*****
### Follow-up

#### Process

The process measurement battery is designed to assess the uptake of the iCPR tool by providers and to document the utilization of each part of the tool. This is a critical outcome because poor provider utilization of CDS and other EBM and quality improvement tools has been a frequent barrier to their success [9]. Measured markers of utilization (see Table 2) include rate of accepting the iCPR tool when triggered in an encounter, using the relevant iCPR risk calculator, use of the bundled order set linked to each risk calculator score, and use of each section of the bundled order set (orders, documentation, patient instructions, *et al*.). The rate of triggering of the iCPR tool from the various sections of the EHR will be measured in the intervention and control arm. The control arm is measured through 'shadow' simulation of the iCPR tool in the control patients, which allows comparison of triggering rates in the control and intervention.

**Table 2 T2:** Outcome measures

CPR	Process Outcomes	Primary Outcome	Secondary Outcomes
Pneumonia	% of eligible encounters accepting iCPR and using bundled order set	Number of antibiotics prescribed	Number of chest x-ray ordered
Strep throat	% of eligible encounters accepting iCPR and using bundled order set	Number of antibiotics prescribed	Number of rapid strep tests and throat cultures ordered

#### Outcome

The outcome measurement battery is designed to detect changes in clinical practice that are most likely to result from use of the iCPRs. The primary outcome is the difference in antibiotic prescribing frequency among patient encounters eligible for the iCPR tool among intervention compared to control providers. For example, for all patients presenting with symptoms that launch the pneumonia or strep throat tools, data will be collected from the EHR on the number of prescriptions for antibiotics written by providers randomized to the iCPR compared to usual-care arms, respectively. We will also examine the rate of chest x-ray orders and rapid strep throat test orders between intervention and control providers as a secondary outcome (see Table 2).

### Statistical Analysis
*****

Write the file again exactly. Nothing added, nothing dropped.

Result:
### Follow-up

#### Process

The process measurement battery is designed to assess the uptake of the iCPR tool by providers and to document the utilization of each part of the tool. This is a critical outcome because poor provider utilization of CDS and other EBM and quality improvement tools has been a frequent barrier to their success [9]. Measured markers of utilization (see Table 2) include rate of accepting the iCPR tool when triggered in an encounter, using the relevant iCPR risk calculator, use of the bundled order set linked to each risk calculator score, and use of each section of the bundled order set (orders, documentation, patient instructions, *et al*.). The rate of triggering of the iCPR tool from the various sections of the EHR will be measured in the intervention and control arm. The control arm is measured through 'shadow' simulation of the iCPR tool in the control patients, which allows comparison of triggering rates in the control and intervention.

**Table 2 T2:** Outcome measures

CPR	Process Outcomes	Primary Outcome	Secondary Outcomes
Pneumonia	% of eligible encounters accepting iCPR and using bundled order set	Number of antibiotics prescribed	Number of chest x-ray ordered
Strep throat	% of eligible encounters accepting iCPR and using bundled order set	Number of antibiotics prescribed	Number of rapid strep tests and throat cultures ordered

#### Outcome

The outcome measurement battery is designed to detect changes in clinical practice that are most likely to result from use of the iCPRs. The primary outcome is the difference in antibiotic prescribing frequency among patient encounters eligible for the iCPR tool among intervention compared to control providers. For example, for all patients presenting with symptoms that launch the pneumonia or strep throat tools, data will be collected from the EHR on the number of prescriptions for antibiotics written by providers randomized to the iCPR compared to usual-care arms, respectively. We will also examine the rate of chest x-ray orders and rapid strep throat test orders between intervention and control providers as a secondary outcome (see Table 2).

### Statistical Analysis